BANFF – It appears to be quiet on the labour market front in the Bow Valley.
But that could soon change as the busy winter season starts to take hold and Christmas approaches.
“Right now we do have a bit of a shoulder season,” said Michel Dufresne, director of the Job Resource Centre (JRC). “It is kind of quiet in terms of demand for workers. It has gone down for the summer.”
The latest labour market review for the Bow Valley shows there were 2,262 job orders from 436 Bow Valley employers with the JRC from February to July 2022. This was an increase of 13 per cent over the previous year.
The unemployment rate for July 2022 in the Banff-Jasper-Rocky Mountain House region was 5.4 per cent, an improvement from 8.2 per cent in July 2021. This is higher than the provincial average of 4.8 per cent, but it is a misleading statistic for the Bow Valley.
“The labour region is very large,” Dufresne said. “It includes us, and Jasper, Rocky Mountain House and all the way up to Grande Prairie. It isn’t really Banff-Canmore, so we keep that in mind.”
One of the biggest issues for employment in the Bow Valley continues to be housing. Not only is housing hard to come by, it is very expensive compared to other regions of Alberta.
Only 42 per cent of jobs posted from February to July at the Job Resource Centre advertised with staff housing. Of those, 53 per cent of Banff jobs came with staff housing, while only 24 per cent of Canmore jobs did.
“We got to a point in the summer – July and August – where all staff accommodation was spoken for. That makes it harder to process or to attract or recruit entry level workers,” Dufresne said. “The housing market outside the staff accommodation was super tight and super expensive.”
A one-bedroom in Banff costs on average $1,757, while Canmore is higher at $1,824. For a two bedroom, Banff costs on average $2,330, while Canmore costs $2,733.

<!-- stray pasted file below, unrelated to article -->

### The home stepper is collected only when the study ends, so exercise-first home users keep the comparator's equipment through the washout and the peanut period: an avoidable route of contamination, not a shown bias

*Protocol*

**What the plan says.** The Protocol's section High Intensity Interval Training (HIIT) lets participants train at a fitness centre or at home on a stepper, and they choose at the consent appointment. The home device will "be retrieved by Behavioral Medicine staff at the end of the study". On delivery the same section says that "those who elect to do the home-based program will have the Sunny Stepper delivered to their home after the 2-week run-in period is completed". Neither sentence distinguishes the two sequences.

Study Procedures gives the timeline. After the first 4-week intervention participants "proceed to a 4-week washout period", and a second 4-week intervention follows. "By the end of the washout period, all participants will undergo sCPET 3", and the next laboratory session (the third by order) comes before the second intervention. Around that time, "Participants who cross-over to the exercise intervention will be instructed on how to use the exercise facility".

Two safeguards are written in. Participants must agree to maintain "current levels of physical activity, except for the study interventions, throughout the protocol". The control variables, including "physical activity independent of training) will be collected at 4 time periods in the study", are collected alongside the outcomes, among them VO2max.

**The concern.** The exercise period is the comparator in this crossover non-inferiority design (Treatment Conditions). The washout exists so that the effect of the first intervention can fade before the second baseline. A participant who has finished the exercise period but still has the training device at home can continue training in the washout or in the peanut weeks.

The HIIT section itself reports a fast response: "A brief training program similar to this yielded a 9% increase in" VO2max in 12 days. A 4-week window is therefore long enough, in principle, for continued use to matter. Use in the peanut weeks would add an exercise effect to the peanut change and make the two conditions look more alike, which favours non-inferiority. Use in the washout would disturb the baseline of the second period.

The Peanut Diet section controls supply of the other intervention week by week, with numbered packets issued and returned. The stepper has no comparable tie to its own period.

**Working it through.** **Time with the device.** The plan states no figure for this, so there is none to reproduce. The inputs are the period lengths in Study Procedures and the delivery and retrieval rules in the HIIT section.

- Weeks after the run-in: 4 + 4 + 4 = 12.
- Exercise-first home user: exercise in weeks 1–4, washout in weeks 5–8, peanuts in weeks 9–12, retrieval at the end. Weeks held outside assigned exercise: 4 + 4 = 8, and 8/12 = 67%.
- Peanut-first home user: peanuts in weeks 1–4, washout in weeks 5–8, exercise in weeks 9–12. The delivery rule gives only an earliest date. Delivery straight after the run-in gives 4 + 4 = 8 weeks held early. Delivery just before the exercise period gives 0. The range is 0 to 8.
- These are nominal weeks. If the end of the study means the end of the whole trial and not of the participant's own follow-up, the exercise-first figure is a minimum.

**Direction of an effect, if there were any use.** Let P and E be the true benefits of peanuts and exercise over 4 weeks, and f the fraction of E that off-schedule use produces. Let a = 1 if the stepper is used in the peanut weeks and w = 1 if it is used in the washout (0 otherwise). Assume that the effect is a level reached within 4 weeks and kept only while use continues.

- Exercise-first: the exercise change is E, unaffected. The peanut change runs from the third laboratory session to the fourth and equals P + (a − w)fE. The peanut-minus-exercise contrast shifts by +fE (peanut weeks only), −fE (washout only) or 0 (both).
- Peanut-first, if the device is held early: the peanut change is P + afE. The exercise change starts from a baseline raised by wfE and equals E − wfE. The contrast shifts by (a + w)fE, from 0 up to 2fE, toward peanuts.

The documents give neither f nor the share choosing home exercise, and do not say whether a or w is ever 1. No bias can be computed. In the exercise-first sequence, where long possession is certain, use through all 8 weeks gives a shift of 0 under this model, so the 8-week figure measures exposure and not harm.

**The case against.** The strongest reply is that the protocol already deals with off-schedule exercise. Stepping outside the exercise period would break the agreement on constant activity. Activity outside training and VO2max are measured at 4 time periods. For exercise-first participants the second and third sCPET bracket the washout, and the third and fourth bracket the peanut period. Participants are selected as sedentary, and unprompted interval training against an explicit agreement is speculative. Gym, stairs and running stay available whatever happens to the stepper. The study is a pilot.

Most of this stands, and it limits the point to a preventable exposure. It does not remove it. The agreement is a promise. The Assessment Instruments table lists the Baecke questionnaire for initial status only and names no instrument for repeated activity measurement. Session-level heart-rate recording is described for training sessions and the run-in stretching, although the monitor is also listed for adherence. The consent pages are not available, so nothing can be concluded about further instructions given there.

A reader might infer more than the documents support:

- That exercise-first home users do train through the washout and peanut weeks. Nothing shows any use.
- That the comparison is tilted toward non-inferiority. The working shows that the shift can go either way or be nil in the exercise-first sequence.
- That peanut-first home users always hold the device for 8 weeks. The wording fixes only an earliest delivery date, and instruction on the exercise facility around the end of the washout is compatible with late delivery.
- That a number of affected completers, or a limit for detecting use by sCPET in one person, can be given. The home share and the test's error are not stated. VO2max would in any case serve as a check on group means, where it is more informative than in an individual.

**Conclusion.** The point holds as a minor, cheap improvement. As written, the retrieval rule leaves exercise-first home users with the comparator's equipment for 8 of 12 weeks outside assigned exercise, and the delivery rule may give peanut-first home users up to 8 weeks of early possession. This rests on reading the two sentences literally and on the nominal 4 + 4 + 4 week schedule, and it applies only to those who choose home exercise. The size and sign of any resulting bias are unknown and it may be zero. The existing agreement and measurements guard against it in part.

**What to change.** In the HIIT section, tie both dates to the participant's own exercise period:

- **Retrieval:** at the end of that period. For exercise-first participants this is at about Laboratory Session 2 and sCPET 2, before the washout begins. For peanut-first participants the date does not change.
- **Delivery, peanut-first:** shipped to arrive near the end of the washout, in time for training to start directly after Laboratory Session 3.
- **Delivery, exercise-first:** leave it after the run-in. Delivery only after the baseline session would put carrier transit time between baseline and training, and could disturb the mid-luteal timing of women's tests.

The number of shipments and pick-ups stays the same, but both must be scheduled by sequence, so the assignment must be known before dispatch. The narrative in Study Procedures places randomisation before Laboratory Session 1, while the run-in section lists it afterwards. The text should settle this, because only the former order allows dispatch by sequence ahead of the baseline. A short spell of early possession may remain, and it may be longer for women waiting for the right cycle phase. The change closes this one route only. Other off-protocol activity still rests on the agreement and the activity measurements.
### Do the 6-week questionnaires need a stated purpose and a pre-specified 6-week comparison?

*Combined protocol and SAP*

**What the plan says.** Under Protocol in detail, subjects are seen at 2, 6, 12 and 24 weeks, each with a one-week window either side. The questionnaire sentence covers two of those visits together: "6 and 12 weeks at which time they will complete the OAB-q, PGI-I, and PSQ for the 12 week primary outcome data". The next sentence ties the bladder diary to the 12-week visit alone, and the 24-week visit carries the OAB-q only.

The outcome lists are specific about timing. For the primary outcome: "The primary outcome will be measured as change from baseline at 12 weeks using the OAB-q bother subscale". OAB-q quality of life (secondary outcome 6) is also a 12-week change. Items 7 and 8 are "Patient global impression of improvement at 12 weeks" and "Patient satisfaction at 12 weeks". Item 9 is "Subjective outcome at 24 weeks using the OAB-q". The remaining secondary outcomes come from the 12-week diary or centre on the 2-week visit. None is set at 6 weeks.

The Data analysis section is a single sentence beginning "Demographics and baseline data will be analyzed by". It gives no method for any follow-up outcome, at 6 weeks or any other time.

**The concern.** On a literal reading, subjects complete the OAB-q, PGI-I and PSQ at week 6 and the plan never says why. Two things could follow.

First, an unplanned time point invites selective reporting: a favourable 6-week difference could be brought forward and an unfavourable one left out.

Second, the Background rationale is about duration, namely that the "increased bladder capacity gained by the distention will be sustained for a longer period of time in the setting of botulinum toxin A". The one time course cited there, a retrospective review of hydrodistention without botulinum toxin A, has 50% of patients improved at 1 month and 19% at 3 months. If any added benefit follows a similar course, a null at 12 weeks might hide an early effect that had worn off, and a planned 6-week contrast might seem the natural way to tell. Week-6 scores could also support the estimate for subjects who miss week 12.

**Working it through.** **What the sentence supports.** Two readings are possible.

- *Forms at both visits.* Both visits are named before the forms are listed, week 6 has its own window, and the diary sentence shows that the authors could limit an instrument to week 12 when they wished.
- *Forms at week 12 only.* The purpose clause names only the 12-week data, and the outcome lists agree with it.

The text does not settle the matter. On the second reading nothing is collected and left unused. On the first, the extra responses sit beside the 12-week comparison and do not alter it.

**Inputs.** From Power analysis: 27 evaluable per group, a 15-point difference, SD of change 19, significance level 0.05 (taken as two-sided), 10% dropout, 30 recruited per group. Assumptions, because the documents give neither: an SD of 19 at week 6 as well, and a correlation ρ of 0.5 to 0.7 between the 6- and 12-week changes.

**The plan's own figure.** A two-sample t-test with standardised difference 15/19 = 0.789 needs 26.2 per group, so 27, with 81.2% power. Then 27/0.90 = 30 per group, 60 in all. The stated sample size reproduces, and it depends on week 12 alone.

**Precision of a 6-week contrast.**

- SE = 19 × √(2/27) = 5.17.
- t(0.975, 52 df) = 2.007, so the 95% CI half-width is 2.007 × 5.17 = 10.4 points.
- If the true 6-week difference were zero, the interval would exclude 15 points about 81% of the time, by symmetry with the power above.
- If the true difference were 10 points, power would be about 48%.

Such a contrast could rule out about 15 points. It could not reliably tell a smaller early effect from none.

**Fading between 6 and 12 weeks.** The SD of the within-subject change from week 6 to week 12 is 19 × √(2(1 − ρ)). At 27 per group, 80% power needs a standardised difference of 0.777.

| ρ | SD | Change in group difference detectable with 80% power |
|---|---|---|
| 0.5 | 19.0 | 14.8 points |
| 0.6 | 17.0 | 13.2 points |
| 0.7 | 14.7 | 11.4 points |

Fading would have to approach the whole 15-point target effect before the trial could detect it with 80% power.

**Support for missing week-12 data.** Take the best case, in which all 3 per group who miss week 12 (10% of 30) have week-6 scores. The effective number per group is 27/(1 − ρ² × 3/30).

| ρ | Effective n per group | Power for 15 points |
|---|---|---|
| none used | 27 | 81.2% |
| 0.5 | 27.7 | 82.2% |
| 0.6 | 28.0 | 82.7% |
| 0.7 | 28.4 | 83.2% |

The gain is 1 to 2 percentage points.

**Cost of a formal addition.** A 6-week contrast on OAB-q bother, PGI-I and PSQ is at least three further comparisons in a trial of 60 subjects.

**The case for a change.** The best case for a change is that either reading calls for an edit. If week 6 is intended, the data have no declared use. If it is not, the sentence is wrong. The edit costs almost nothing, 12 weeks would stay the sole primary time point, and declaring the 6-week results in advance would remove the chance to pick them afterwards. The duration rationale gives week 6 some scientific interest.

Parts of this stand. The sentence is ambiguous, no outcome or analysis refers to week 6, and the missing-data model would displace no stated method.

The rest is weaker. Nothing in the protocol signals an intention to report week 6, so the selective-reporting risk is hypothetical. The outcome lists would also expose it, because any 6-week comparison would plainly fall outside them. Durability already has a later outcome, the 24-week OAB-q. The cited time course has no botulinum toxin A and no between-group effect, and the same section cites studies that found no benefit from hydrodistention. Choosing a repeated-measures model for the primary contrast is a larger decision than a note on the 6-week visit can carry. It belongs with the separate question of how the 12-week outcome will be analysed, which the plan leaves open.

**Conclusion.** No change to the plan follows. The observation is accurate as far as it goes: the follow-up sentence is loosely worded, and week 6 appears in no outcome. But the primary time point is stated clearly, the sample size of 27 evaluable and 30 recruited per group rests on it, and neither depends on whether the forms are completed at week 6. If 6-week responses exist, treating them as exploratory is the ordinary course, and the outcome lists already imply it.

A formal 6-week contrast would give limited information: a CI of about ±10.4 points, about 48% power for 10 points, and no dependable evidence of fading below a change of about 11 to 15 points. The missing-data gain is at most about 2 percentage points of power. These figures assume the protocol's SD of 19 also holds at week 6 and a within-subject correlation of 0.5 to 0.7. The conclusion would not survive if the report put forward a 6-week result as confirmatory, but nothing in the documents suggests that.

“That is just not manageable for a person, and [the rentals] were non-existent.”
The past six months have seen a lingering impact of the pandemic a shrinking labour force from retirements. A lot of people retired during the pandemic, which did not impact businesses because demand was slow. When businesses re-opened, they suddenly had two years of retirements to deal with.
“All the retiring people at the top opened up half a million jobs,” Dufresne said. “So, people moved up to those positions. The same thing happened at the middle and it left a void at the entry level.”
Another problem created by the pandemic was a loss of word of mouth advertising for the Bow Valley. In years past, people from Ontario, Quebec and Australia were recruited. They would return home after a season working and skiing and discuss their experiences with friends, who then came to the area the following year.
“That word of mouth was gone for two years,” Dufresne said. “That is a factor. We lost a marketing tool.”
Despite the slow work environment, Dufresne sees improvement on the horizon. At one point, the Job Resource Centre saw 80 people a day, then it went down to ten, but has now rebounded to 30.
“We are going back up in the right direction,” Dufresne said.
As well, the recent winter hiring fair saw 225 people. While this is down from the 700 seen three years ago, it still helped employers find workers.
“We don’t think we will see 700 again,” Dufresne said. “Employers were telling us they had all the people they needed for the start of winter.”